The third improved test is the SelectMDX. The primary reason PSA is inaccurate is that PSA can vary widely for so many different causes other than prostate cancer. Prostate infections such as prostatitis, BPH, having sex, a doctor administered DRE, medications and supplements, even a long bicycle ride can cause your PSA to dramatically climb. This is why there are 750,000 unnecessary prostate biopsies done in the U.S. each and every year. Now the PHI and 4KScore tests are considerably more accurate because they take into account additional factors, but they still rely on PSA for part of their calculations and results. To avoid this PSA conundrum there now comes a new and possibly better prostate test.
It is a relatively more accurate version of the original PCA3 test. The important point to note is that the SelectMDX does not rely on PSA. Instead this test measures two distinct biomarkers in relation to cancer. From this you receive two different percentage numbers that include the likelihood you might have low-grade PCa, and the likelihood you might have high-grade PCa. The test uses a Urine sample directly after a DRE. Doctors can order the test kit from the company in Irvine, CA http://mdxhealth.com/selectmdx-prostate-cancer and the test without insurance is billed at $500 but with 'prompt pay’ - within 30 days after billing, the cost is reduced to $200. Be sure to check with the MDX billing department for confirmation on this and to see if your insurance might work. Note: some insurance companies like Aetna have covered it in the past.
For all men with a widely varying PSA, I believe this would be an excellent test. Accuracy for determining lack of prostate cancer appears to be around 90% to 96%. Most likely you will need to find and talk with an informed ND or MD in your area to have the DRE and sample properly taken.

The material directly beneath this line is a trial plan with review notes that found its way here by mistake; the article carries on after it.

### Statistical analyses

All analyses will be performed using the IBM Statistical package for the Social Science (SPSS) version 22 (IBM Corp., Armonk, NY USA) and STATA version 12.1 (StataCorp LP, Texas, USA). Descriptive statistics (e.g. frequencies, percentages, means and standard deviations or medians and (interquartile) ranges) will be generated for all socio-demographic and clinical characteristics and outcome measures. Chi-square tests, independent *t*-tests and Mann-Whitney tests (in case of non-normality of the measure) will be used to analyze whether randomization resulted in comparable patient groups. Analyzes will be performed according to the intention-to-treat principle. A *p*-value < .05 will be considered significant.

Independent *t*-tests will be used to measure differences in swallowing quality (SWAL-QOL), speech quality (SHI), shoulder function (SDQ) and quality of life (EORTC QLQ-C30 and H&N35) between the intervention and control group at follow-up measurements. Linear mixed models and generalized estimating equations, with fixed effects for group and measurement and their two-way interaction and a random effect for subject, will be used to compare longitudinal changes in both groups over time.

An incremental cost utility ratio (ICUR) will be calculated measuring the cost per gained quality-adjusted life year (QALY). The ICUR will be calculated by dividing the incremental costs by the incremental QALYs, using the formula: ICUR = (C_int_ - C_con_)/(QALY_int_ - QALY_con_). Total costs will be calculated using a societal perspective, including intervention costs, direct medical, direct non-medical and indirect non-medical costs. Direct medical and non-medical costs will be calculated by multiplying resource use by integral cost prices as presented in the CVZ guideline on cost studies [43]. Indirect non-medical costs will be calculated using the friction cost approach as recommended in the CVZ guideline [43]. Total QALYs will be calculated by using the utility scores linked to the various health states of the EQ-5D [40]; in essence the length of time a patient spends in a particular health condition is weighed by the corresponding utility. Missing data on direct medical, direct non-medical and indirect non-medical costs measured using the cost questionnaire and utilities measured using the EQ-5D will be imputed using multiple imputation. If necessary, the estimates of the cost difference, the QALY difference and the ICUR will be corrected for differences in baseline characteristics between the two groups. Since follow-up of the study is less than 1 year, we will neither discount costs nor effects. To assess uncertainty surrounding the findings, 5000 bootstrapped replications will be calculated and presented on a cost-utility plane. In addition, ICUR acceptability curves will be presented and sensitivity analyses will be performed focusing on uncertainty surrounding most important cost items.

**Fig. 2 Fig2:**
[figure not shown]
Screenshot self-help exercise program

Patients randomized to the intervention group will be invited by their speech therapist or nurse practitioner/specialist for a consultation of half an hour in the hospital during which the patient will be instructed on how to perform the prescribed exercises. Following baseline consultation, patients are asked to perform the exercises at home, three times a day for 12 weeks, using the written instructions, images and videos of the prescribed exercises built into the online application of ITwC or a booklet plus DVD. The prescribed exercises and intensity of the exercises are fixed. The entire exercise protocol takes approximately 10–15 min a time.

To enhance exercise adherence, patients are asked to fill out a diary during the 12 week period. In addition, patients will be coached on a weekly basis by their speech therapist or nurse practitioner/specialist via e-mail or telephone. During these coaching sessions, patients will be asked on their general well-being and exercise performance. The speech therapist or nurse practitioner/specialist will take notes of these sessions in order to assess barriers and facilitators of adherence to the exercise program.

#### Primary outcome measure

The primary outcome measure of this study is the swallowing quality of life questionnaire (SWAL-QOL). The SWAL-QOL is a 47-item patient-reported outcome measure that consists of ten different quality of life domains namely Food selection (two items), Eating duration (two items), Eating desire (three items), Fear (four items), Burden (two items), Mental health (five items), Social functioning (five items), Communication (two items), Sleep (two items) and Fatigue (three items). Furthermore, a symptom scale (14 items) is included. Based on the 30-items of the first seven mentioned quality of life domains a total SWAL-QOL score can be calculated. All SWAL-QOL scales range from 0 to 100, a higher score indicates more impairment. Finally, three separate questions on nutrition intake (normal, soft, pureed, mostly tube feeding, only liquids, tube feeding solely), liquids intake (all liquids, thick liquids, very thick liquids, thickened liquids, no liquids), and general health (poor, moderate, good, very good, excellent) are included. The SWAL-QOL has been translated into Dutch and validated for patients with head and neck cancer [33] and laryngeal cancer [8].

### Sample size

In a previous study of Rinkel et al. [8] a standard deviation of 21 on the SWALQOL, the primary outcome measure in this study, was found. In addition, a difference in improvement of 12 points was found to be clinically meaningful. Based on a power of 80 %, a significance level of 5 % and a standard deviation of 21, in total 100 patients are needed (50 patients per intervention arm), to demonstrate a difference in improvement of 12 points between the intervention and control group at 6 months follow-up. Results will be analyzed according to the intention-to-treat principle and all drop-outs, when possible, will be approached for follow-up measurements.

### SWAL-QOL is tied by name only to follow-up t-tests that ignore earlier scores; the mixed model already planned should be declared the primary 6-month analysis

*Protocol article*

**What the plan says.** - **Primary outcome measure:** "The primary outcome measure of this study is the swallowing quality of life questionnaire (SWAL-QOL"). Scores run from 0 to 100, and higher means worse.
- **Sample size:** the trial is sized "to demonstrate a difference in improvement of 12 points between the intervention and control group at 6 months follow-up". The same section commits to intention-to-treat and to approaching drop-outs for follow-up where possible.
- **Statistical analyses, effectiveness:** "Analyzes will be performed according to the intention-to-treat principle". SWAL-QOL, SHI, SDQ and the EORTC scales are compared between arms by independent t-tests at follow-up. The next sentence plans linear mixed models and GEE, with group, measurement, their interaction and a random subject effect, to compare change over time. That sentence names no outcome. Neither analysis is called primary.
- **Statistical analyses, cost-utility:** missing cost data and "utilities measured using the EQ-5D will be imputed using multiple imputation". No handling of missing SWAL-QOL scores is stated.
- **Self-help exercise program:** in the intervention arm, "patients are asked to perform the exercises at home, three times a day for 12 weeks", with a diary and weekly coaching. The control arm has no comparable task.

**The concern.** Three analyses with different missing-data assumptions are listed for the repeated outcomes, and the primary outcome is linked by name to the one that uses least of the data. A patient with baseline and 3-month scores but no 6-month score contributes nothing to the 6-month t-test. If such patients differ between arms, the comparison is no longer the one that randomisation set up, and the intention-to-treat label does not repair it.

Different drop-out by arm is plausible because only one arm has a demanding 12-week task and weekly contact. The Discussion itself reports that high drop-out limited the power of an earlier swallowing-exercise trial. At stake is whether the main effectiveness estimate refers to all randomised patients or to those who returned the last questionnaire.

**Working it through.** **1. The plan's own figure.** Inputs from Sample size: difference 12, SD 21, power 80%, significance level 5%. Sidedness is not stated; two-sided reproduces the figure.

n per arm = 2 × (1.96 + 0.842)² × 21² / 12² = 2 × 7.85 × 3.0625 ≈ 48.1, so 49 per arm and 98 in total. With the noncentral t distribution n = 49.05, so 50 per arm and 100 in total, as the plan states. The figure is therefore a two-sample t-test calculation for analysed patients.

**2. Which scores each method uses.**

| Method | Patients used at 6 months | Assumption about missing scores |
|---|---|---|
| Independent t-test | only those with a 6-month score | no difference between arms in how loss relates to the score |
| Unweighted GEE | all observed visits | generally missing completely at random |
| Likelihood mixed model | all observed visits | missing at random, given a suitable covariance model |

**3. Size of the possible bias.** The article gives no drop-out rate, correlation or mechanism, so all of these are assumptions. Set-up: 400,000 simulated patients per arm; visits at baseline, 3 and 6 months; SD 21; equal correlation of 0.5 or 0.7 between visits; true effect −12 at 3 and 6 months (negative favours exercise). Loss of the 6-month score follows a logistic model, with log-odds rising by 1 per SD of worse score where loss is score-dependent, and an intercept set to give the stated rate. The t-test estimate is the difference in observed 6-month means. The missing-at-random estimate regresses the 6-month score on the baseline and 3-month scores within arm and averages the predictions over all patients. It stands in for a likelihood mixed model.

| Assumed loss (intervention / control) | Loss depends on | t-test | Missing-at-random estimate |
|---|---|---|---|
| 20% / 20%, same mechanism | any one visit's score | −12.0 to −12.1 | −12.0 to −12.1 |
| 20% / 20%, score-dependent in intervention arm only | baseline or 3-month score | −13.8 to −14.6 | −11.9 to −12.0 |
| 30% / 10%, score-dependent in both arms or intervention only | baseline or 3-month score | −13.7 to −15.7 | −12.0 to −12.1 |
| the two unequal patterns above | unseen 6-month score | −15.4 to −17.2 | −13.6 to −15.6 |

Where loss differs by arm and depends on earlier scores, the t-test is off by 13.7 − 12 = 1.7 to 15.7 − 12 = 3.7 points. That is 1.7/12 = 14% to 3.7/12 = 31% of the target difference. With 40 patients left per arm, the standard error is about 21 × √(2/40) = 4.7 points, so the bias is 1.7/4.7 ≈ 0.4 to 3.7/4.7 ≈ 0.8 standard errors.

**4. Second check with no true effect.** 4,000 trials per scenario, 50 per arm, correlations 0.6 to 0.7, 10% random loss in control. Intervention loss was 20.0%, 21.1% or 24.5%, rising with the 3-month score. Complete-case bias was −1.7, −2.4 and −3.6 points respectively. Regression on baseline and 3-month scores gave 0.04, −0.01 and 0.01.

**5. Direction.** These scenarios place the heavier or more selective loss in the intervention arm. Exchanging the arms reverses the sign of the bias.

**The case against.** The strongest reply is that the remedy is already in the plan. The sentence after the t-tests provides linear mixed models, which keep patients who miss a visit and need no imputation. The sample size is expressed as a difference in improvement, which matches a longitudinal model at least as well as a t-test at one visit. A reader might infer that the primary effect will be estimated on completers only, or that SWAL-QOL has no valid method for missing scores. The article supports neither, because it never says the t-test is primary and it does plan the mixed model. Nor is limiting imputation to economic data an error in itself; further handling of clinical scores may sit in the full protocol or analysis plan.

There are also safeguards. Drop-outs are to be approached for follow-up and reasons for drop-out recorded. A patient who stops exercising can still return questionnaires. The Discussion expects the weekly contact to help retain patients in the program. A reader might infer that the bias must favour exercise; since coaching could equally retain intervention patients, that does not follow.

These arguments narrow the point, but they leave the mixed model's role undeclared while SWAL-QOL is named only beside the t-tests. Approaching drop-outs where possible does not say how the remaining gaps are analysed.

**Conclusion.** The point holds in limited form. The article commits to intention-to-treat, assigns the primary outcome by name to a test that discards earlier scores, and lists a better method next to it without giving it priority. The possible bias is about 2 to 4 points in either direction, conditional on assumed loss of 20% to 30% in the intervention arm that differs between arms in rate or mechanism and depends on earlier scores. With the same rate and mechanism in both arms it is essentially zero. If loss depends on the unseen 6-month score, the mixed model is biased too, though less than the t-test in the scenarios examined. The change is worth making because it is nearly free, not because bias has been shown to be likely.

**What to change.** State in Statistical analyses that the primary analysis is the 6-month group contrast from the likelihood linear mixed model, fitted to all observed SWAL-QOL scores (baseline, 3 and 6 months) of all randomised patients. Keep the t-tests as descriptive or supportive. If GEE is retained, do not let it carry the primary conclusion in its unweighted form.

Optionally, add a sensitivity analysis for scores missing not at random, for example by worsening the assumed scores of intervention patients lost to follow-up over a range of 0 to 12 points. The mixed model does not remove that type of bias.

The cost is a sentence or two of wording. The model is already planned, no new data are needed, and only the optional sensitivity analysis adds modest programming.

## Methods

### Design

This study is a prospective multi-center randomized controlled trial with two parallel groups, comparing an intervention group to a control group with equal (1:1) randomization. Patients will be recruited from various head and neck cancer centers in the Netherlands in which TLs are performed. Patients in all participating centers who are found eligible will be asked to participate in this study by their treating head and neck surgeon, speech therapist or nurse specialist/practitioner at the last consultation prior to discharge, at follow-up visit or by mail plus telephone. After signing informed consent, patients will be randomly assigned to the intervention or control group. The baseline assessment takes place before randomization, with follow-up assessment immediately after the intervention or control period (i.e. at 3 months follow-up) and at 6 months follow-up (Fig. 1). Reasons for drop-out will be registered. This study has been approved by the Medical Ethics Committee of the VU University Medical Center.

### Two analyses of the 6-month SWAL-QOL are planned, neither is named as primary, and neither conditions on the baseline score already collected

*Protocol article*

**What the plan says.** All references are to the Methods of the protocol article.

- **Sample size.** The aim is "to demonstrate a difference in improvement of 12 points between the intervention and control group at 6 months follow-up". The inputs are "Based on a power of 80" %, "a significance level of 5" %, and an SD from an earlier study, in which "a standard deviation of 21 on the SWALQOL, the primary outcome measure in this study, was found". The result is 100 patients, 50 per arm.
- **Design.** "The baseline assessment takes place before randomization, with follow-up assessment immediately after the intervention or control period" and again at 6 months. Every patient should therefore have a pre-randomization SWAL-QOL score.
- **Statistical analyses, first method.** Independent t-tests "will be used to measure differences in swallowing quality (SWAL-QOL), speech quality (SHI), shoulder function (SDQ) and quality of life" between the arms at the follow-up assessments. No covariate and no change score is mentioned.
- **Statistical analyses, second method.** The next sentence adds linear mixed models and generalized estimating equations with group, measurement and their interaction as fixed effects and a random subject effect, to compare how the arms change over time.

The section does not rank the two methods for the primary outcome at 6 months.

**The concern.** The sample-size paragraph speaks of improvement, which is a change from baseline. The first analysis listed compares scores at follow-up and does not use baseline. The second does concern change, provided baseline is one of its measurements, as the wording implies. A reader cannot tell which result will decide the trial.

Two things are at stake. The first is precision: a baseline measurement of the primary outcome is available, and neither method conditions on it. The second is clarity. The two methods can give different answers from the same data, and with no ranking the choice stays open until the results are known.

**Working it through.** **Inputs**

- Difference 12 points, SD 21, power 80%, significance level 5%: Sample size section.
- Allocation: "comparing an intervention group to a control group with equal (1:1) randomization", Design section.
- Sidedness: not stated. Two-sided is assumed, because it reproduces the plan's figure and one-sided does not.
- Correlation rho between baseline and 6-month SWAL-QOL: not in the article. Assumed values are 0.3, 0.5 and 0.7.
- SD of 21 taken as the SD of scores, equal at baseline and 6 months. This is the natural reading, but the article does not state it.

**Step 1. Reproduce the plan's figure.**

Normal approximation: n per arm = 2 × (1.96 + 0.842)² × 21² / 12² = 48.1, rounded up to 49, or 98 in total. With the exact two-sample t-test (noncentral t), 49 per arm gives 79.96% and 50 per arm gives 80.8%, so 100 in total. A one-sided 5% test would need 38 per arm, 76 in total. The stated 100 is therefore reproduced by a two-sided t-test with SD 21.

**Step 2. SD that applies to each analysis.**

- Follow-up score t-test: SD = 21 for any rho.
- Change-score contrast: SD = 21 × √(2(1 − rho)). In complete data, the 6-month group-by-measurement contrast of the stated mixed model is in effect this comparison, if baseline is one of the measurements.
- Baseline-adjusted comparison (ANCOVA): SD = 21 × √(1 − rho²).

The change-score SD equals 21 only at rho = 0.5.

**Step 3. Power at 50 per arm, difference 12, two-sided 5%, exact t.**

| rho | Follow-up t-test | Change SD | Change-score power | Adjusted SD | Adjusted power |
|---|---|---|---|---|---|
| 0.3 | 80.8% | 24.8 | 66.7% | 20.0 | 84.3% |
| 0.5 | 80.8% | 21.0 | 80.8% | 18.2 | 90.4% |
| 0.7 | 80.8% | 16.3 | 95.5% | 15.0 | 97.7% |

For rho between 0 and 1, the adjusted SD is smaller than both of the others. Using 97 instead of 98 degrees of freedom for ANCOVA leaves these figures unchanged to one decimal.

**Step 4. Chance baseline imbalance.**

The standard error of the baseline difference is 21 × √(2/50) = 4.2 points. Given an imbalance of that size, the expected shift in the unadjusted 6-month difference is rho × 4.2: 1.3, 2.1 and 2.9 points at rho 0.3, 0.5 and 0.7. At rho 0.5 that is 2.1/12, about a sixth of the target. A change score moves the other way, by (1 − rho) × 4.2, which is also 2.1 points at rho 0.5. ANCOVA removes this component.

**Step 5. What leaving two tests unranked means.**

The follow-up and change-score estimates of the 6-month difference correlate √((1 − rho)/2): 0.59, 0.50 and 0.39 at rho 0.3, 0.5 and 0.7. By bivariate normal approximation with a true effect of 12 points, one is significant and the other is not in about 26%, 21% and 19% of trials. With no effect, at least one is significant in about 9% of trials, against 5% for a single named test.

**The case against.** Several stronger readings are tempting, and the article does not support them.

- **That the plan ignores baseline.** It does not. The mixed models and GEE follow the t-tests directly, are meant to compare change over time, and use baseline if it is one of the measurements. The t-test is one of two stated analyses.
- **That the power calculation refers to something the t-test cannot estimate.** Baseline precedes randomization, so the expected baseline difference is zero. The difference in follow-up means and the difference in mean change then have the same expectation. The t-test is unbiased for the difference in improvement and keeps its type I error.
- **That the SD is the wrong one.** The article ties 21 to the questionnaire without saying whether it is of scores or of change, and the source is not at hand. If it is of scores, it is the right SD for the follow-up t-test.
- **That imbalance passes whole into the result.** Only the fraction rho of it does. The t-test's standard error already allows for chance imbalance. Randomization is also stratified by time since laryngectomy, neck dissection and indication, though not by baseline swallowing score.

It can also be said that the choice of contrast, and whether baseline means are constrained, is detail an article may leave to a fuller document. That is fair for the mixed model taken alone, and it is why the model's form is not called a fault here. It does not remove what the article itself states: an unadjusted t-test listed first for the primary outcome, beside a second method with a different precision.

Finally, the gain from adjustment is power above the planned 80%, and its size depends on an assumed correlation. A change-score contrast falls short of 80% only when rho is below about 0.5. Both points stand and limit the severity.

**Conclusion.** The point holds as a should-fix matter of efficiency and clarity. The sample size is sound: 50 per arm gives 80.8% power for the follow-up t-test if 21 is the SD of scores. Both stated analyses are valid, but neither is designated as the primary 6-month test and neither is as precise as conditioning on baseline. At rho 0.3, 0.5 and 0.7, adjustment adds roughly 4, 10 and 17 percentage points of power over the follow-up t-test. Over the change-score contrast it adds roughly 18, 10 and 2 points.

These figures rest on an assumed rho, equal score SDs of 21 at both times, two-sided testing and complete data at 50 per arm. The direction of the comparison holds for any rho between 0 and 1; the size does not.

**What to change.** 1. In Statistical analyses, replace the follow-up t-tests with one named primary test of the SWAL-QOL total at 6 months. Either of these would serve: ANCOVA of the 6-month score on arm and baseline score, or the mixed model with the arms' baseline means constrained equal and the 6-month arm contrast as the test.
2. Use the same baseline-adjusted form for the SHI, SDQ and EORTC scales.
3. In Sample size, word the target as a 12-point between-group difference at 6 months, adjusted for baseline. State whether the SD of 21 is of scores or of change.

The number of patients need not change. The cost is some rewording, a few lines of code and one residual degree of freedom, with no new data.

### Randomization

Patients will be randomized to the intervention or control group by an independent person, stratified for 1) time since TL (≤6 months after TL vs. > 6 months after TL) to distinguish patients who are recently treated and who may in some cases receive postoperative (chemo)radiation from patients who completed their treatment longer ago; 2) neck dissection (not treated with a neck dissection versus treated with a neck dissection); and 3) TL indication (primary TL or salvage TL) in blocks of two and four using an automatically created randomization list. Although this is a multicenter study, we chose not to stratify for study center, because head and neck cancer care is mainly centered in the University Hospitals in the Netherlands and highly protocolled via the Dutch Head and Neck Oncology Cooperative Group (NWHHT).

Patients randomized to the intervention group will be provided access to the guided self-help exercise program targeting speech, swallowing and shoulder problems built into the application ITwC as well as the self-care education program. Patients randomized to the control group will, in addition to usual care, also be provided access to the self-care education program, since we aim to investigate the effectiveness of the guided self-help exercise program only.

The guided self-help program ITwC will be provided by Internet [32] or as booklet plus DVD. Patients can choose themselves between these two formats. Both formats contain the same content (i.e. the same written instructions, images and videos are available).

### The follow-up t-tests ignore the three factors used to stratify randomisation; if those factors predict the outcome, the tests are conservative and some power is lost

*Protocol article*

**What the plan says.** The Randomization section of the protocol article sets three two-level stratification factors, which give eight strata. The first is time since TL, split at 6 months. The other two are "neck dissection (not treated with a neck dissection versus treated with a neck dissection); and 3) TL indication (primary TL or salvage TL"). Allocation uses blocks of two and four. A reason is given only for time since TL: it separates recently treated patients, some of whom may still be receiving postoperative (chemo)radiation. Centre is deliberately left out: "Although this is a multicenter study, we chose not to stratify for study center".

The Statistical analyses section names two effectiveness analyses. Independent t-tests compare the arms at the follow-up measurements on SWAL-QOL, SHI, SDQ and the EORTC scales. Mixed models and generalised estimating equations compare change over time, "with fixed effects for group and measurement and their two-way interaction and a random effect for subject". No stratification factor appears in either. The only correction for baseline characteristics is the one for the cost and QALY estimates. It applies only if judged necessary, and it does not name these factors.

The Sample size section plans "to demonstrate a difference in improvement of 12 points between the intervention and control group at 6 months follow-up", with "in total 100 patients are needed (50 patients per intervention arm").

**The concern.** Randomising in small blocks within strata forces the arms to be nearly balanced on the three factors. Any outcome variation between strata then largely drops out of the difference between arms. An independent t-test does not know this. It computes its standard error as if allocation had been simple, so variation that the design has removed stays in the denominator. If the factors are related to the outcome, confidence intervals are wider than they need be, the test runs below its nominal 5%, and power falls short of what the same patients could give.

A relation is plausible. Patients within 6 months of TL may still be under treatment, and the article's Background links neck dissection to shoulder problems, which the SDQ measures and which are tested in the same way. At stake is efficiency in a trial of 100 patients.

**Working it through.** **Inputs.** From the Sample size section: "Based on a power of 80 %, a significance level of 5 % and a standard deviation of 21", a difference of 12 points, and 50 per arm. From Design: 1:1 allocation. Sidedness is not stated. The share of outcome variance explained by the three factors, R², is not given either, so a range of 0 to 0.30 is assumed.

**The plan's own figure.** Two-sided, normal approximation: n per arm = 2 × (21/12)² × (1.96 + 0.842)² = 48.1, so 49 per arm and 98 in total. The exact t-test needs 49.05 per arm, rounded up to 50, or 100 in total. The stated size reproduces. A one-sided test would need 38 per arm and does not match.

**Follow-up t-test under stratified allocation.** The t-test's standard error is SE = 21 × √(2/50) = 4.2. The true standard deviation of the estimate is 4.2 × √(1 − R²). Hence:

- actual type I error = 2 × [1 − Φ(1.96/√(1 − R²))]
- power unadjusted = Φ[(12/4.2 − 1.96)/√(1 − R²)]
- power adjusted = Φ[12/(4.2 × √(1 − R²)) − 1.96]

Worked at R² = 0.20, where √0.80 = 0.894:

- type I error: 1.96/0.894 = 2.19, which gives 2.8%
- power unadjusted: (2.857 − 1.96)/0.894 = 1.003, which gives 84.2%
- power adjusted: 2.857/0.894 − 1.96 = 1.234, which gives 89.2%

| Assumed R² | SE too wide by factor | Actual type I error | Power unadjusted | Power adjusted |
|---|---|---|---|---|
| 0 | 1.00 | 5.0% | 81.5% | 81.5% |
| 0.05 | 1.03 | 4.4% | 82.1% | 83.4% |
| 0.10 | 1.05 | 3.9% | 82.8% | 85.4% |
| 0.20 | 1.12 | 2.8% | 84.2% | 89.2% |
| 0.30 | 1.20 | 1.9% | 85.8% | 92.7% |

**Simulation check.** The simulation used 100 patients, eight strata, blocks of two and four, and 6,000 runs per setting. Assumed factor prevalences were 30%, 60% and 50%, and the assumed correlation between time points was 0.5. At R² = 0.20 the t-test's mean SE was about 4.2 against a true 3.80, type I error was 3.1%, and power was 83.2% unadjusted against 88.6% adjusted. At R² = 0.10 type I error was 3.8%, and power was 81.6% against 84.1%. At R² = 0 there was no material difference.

The fourth improved test is the ONCOblot. There is available today a new test capable of detecting 27 different types of cancer, and there organ of origin, with a single blood draw including: Prostate, Bladder, Breast, Cervical, Colorectal, Endometrial, Esophageal, Gastric, Hepatocellular, Kidney, Leukemia, Non-Small cell, Lung Small cell, Lymphoma, Melanoma, Mesothelioma, Multiple Myeloma, Myeloma, Ovarian, Pancreatic, Sarcoma, Squamous Cell, Thyroid, Follicular, Uterine, Papillary, Testicular Germ Cell cancers. It accomplishes this by using the ENOX2 protein as a marker,[v] and then determining its molecular weight and isoelectric point. The test, though not infallible, claims a 99.3% reliability for determining cancer(s) with no false positives, and 96% accuracy in determining the type of, and organ site, of the cancer.[vi] Certainly better results than the original PSA test. This ONCOblot test has been called, “the most sensitive blood test for cancer available today”. Unfortunately it can’t determine the stage of the cancer, the amount of the cancer load, or any cancer spread. It just effectively tells you if you have cancer, or not. Yet when considering whether to have a biopsy, determining if you have the real possibility of cancer beforehand is incredibly valuable knowledge. Currently, the ONCOblot test is approved by the FDA as a ‘Laboratory Developed Test’. Unfortunately, it is not covered by insurance, as it is too new, and little known by many oncologists. It was first made available to the public January 2013.
Using this test as a follow-up to the standard PSA test that so often triggers a biopsy, could save the American public and insurance companies over $2 Billion per year by dramatically reducing the 750,000 unnecessary negative prostate biopsies. But the real benefit may come from the millions of lives it could save. You see this test can find cancer even before major symptoms appear. It detects cancer with as few as 2 million cells, unlike current mammogram scans that need 4.5 trillion cells to register.
If these 4 tests were covered by insurance today, we could save the U.S. billions of wasted medical dollars in unnecessary medical procedures, and more importantly hundreds of thousands of lives each year through more accurate and earlier cancer detection and appropriate treatment. This should be the real news story. Why we are failing to employ these tests when there is so much to gain from their use, and why we allow 500,000 U.S. citizens to die of cancer each and every year without doing everything possible to save their lives.